Day 1: Primary School Performance in Botswana, Mozambique, Namibia & South Africa

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Day 1: Primary School Performance in Botswana, Mozambique, Namibia & South Africa. Msc course in education & development 2013 | Introduction. Researcher at RESEP (Stellenbosch University) - PowerPoint PPT Presentation


Mean, median, mode and range

Msc course in education & development

2013 | Day 1: Primary School Performance in Botswana, Mozambique, Namibia & South Africa

1IntroductionResearcher at RESEP (Stellenbosch University)

Research focus: the quality of primary education in South Africa and sub-Saharan Africa

All research and presentations Ive done can be found at

Twitter: @NicSpaull


2Full paper available at:

3SACMEQSouthern and Eastern African Consortium for Monitoring Educational Quality14 participating countries61,396 Grade 6 students8,026 Grade 6 teachers2,779 primary schoolsSACMEQ II (2000), SACMEQ III (2007)Background surveyTesting :Gr 6 NumeracyGr 6 LiteracyHIV/AIDS Health knowledgeNB: See Murimba

Background: Data4

5Important background papersBackground to SACMEQ:

Hungi, N., Makuwa, D., Ross, K., Saito, M., Dolata, S., van Capelle, F., et al. (2011).SACMEQ III Project Results: Levels and Trends in School Resources among SACMEQ School Systems.Paris: Southern and Eastern Africa Consortium for Monitoring Educational Quality.

Ross, K., Saito, M., Dolata, S., Ikeda, M., Zuze, L., Murimba, S., et al. (2005). The Conduct of the SACMEQ III Project. In E. Onsomu, J. Nzomo, & C. Obiero,The SACMEQ II Project in Kenya: A Study of the Conditions of Schooling and the Quality of Education.Harare: SACMEQ.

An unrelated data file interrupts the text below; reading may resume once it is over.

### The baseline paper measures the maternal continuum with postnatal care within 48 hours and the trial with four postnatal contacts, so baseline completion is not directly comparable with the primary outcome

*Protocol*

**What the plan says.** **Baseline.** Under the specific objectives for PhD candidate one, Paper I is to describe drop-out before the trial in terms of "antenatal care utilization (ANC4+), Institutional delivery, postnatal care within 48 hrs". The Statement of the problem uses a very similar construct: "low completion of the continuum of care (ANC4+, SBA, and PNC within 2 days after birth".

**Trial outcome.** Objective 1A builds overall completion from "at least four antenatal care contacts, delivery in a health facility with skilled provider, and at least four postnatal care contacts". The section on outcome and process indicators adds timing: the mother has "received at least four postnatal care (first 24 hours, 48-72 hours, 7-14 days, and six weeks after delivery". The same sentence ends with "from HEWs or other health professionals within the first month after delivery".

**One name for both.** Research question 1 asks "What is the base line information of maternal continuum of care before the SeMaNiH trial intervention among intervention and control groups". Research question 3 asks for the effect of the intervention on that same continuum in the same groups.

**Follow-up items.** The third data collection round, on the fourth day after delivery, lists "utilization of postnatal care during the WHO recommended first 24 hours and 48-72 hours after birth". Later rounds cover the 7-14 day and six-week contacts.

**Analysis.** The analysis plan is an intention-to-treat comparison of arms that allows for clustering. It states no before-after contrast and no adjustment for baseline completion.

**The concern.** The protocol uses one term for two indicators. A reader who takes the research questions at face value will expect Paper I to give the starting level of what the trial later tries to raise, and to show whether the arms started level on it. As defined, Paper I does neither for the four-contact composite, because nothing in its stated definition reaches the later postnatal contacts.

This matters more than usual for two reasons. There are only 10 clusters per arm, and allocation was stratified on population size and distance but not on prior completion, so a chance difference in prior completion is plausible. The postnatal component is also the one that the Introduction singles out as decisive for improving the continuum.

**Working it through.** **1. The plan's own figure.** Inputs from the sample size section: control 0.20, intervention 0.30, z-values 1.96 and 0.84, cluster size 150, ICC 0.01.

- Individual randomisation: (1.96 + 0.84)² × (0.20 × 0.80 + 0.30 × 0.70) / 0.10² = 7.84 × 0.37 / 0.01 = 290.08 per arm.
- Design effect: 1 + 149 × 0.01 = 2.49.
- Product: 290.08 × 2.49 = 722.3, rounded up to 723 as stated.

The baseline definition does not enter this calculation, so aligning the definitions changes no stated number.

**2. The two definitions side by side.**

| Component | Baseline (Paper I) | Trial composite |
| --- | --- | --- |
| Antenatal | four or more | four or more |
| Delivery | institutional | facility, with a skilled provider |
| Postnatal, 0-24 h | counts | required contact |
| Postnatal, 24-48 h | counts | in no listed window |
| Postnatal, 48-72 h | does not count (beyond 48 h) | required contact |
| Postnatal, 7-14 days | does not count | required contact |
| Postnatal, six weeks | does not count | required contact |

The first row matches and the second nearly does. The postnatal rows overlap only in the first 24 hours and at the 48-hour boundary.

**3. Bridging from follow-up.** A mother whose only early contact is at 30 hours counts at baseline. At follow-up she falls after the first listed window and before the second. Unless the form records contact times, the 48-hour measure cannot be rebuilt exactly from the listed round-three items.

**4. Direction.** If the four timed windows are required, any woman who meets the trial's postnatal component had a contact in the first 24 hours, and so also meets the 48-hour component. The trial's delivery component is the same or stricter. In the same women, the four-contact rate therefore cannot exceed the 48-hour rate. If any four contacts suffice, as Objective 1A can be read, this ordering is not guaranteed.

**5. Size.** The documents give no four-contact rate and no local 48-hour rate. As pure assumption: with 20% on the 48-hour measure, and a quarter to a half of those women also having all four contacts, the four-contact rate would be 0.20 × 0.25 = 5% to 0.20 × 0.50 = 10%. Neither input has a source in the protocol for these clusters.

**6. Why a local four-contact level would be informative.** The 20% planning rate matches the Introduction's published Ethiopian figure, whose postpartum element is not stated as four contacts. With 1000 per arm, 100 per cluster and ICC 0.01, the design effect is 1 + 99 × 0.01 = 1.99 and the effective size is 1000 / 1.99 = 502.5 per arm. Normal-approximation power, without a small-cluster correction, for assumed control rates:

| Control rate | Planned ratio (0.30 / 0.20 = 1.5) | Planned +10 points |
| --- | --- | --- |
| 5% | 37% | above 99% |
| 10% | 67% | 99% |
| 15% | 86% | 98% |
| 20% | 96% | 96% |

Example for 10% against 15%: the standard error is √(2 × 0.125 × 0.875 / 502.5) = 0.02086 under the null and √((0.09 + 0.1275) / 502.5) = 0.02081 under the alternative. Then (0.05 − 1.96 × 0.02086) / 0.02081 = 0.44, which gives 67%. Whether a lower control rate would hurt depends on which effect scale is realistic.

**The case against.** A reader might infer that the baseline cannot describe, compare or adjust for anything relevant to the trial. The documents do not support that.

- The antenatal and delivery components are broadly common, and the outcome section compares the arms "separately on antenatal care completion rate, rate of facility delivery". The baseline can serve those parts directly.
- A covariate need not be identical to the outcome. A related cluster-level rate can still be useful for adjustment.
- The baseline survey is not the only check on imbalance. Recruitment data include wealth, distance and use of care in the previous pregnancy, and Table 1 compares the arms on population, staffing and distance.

Murimba, S. (2005)SACMEQ Mission, Approach and Projects.Prospects, vol. XXXV, no. 1, March 2005

6FocusThe focus of the paper was to provide helpful descriptive statistics on the quality of education in these 4 countries.7SACMEQThe most important parts of the SACMEQ survey are the numeracy and literacy tests aimed at Grade 6 students.

These range from very simple questions8SACMEQVery simple example questions from the SACMEQ 2007 Gr 6 literacy test

9More complex questions


SACMEQ competency levels11SACMEQ Numeracy items (Eg)

12SACMEQ competency levels

13Core grouping categoriesIn this paper the core groupings are as follows:Province (or SACMEQ geographic distinction)Location (Urban/Rural) (Large City, Small Town, Rural, isolated)Quintile of socioeconomic status (SES) (quintile=20%)Quintile 1 = Poorest 20% of studentsQuintile 2 = 2nd poorest 20% of studentsQuintile 3 = Middle 20% of studentsQuintile 4 = 2nd ichest 20% of studentsQuintile 5 = Richest 20% of students

One important grouping which this report doesnt focus on is gender.Some background descriptive statistics on each country14














Looking specifically at South Africa


South Africa: Socioeconomic breakdown29SA primary school: Gr6 Literacy SACMEQ III (2007)

Never enrolled 2%Functionally illiterate 25%Basic skills46%Higher order skills : 27%Technically it is never enrolled or dropped out before grade 6 (using DHS data)30Grade 6 Literacy SA & Kenya

SA Gr 6 Literacy

Kenya Gr 6 Literacy25%7%5%2%46%49%39%27%Public current expenditure per pupil: $1225Public current expenditure per pupil: $25831Technically it is never enrolled or dropped out before grade 6 (using DHS data) see Taylor and Spaull (Forthcoming)31